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Luke 22:44 bloody sweat

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Luke 22:44 bloody sweat

Postby aemilius » Mon May 09, 2005 2:09 pm

Hi

This text is from Luke 22:44:

[face=spionic] kai genomenoj en agwnia ektenesteron proshuxeto: kai egeneto o idrwj autou wsei qromboi aimatos katabainontes epi thn ghn [/face]

Depending on the grammar can we conclude whether the sweat really was bloody or that this is only an illustration? It seems to me that the problem is how to interpret the word [face=spionic] wsei [/face] "as it were"
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Postby Kasper » Mon May 09, 2005 10:43 pm

Quite clearly He did not sweat blood, but his sweat was like blood. I have no idea what that means....

I always wonder why people put so much emphasis on this bit of the story anway. I mean, it clearly says that Jezus was alone at the time; the story was written a couple decades after the event; there is no way that we can actually know what happened, what he said or what his sweat was like.
“Cum ego verbo utar,” Humpty Dumpty dixit voce contempta, “indicat illud quod optem – nec plus nec minus.”
“Est tamen rogatio” dixit Alice, “an efficere verba tot res indicare possis.”
“Rogatio est, “Humpty Dumpty responsit, “quae fiat magister – id cunctum est.”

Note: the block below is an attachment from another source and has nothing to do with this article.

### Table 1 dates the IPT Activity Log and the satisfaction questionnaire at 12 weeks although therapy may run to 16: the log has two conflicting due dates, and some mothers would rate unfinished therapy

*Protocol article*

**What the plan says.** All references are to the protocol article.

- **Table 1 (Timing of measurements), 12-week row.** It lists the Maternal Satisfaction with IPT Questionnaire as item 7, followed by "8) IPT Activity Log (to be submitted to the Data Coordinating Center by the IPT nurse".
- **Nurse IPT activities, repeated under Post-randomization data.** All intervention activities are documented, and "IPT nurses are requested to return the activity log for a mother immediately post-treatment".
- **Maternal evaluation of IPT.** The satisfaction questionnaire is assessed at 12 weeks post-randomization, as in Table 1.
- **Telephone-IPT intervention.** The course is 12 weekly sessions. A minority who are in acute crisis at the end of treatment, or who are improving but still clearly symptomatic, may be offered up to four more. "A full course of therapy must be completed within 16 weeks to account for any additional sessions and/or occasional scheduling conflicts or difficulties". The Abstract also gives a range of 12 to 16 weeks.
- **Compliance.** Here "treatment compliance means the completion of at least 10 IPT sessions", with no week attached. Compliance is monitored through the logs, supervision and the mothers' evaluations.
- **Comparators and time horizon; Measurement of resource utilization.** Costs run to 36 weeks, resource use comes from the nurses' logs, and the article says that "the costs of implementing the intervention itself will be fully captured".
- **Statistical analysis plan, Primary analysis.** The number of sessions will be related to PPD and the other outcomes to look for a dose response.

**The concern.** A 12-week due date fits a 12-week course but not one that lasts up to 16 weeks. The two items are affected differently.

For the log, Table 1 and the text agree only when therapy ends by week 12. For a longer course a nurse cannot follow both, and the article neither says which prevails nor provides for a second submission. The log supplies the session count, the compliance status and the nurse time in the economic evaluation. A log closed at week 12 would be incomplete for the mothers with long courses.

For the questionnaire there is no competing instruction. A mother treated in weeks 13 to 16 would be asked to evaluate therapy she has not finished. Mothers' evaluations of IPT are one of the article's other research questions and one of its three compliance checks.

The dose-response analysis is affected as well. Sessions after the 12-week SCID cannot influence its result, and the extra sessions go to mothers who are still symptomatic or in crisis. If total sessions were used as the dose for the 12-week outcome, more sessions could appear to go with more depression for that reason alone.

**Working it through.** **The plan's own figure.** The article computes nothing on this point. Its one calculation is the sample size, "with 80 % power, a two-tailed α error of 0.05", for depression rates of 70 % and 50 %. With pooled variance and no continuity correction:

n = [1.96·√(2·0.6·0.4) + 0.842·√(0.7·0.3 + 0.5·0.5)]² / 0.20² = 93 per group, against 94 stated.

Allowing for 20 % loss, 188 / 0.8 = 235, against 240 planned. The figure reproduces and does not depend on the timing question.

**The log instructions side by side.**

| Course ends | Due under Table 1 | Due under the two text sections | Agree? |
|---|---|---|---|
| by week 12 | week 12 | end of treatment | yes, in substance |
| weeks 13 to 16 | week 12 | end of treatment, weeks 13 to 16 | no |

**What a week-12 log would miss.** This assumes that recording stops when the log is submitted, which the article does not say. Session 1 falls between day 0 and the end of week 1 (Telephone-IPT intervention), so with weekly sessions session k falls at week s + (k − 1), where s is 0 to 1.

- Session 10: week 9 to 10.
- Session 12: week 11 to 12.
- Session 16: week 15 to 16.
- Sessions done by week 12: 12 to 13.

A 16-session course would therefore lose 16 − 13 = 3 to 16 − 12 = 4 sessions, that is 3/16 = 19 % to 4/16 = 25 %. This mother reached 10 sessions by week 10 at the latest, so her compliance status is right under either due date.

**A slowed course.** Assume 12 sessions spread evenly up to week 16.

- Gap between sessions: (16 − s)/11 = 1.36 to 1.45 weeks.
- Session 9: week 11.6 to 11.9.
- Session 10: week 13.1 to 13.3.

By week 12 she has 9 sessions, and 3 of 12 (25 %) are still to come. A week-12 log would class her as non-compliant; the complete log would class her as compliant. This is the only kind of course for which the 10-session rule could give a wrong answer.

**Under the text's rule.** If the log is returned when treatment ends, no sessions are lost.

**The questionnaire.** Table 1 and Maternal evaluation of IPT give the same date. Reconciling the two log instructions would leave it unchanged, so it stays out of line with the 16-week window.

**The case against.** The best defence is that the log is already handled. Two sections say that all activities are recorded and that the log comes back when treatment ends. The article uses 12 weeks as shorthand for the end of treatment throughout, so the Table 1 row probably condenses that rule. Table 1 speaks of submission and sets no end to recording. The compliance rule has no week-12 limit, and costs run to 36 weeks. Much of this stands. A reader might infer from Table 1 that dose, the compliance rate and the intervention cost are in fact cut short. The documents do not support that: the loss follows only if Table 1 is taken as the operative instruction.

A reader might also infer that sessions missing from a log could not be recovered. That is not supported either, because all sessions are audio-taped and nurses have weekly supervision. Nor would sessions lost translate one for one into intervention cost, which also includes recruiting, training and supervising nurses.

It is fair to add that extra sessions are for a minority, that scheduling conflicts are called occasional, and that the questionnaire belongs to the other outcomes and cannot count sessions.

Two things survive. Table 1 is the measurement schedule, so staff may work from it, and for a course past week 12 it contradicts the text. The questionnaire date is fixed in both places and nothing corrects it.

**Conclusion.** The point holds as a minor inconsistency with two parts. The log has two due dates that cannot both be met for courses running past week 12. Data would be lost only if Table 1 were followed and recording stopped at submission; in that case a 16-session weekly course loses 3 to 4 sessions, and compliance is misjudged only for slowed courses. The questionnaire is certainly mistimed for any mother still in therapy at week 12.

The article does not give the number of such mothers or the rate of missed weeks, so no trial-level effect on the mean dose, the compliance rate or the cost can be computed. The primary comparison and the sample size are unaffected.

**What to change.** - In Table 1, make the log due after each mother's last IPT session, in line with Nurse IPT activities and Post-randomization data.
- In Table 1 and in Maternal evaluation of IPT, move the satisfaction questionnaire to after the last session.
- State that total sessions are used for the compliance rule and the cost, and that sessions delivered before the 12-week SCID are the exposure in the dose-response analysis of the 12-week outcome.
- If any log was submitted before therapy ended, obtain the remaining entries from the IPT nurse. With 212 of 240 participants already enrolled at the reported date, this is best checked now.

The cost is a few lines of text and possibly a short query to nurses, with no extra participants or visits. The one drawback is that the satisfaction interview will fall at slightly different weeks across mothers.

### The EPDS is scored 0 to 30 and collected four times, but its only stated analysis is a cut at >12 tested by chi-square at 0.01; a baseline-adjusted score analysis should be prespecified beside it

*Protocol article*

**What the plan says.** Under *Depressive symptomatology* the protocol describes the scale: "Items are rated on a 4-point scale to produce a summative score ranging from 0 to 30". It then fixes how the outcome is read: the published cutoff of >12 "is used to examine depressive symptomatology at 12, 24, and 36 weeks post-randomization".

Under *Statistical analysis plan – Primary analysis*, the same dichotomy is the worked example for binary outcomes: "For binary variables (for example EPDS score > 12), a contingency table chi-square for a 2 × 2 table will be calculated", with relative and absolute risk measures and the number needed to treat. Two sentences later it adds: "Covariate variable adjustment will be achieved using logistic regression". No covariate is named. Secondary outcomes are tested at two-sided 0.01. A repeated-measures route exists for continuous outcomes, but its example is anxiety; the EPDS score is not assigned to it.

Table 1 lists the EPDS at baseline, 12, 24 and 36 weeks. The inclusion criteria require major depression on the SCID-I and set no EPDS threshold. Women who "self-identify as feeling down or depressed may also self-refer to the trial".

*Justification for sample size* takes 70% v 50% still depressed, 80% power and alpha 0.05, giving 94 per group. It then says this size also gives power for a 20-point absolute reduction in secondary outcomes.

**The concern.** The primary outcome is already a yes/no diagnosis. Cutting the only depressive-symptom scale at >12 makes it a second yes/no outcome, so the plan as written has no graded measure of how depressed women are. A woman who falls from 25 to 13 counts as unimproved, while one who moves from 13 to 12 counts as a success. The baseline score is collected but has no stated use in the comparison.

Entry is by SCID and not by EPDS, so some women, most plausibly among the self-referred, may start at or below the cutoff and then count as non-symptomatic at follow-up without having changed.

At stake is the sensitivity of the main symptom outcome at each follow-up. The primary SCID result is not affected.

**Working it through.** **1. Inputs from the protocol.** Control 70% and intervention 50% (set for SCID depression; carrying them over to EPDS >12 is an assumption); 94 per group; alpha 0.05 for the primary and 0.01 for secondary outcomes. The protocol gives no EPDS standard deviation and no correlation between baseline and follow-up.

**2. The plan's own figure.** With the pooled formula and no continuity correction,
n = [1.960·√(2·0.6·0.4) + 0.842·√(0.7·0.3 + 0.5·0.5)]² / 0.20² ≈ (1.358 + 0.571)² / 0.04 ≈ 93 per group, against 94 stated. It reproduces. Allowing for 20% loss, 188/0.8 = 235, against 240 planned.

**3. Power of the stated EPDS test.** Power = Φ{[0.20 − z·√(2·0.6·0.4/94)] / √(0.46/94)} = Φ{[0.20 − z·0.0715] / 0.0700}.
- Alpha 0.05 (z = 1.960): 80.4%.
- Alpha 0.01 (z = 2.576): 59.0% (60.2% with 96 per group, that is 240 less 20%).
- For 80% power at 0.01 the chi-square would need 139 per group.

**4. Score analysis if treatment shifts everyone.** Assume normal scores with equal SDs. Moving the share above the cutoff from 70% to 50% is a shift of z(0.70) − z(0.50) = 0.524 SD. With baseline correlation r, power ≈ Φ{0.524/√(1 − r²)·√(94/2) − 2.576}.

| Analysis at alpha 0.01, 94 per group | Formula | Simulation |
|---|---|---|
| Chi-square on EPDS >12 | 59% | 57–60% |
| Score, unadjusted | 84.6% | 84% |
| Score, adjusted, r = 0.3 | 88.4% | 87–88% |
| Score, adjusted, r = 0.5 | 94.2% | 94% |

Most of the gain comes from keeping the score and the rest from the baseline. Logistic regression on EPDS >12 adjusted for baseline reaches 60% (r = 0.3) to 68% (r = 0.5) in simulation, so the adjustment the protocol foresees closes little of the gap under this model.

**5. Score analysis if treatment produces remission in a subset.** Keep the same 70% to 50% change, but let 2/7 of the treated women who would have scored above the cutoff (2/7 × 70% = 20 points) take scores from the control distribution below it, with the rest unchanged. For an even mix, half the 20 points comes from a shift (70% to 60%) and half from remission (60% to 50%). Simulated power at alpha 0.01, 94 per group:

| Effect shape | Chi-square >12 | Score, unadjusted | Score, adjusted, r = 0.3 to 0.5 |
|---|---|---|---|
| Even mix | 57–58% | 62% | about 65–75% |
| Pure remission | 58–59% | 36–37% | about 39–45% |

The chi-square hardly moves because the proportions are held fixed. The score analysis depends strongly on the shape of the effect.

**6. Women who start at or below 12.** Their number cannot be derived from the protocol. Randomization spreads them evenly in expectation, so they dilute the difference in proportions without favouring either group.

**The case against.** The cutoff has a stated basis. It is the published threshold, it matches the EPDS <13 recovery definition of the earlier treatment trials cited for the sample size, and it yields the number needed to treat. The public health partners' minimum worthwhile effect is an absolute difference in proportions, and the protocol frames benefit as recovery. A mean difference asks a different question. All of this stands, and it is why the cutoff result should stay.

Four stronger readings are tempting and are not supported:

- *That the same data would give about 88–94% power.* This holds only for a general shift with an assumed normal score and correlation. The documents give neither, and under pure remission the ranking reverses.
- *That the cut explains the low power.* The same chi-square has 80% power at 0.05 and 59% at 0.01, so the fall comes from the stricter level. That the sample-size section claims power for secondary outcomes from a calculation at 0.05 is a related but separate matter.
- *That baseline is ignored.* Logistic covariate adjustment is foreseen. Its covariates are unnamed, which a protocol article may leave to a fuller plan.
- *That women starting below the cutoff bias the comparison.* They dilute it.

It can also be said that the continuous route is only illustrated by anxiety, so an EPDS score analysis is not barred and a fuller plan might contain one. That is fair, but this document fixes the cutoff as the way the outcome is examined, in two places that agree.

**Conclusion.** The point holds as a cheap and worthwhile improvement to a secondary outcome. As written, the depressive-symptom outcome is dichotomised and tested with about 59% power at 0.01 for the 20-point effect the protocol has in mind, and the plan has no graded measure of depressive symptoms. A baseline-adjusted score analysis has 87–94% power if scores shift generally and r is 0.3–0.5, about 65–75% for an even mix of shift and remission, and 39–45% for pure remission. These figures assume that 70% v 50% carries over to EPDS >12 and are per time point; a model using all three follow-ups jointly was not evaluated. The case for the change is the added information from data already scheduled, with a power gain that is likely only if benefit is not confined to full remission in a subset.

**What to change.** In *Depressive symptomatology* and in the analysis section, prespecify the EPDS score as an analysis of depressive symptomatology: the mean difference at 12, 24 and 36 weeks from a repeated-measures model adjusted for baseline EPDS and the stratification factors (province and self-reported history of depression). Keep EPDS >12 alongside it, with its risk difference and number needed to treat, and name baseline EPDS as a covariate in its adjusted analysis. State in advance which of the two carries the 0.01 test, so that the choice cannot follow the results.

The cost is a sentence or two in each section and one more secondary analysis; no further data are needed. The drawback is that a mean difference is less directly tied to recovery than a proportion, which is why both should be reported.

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Postby Bert » Tue May 10, 2005 2:17 am

Kasper wrote: Quite clearly He did not sweat blood, but his sweat was like blood. I have no idea what that means....

I always wonder why people put so much emphasis on this bit of the story anway.

I'm not sure what you mean when you say that people so much emphasis on this bit of the story.
I have not noticed an excessive amount of attention being paid to this.
Kasper wrote:
I mean, it clearly says that Jezus was alone at the time; the story was written a couple decades after the event; there is no way that we can actually know what happened, what he said or what his sweat was like.

My take on this is simple (maybe you'll call it simplistic.)
We know what happened because we can read about it.
We know what he said because we can read what he said.
In order to know what his sweat was like we have to interpret what we read, so there is room for differing interpretations here.
I understand it to mean that he did not have just sweat beads on his forehead but big drops of sweat falling to the ground; drip drip drip drip.
That certainly shows the agony he was in. I think that that is the reason why we have been given this information about how severly he was sweating.
Does that make sense?
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Postby Kasper » Tue May 10, 2005 2:30 am

Hi Bert,

as for the attention on this part of the story, around Easter a couple of tv channels aired shows dedicated to the last hours of Jezus, and this was a most prominent part of the shows. Perhaps it only aired in Australia! Subsequently various churches debated the issue.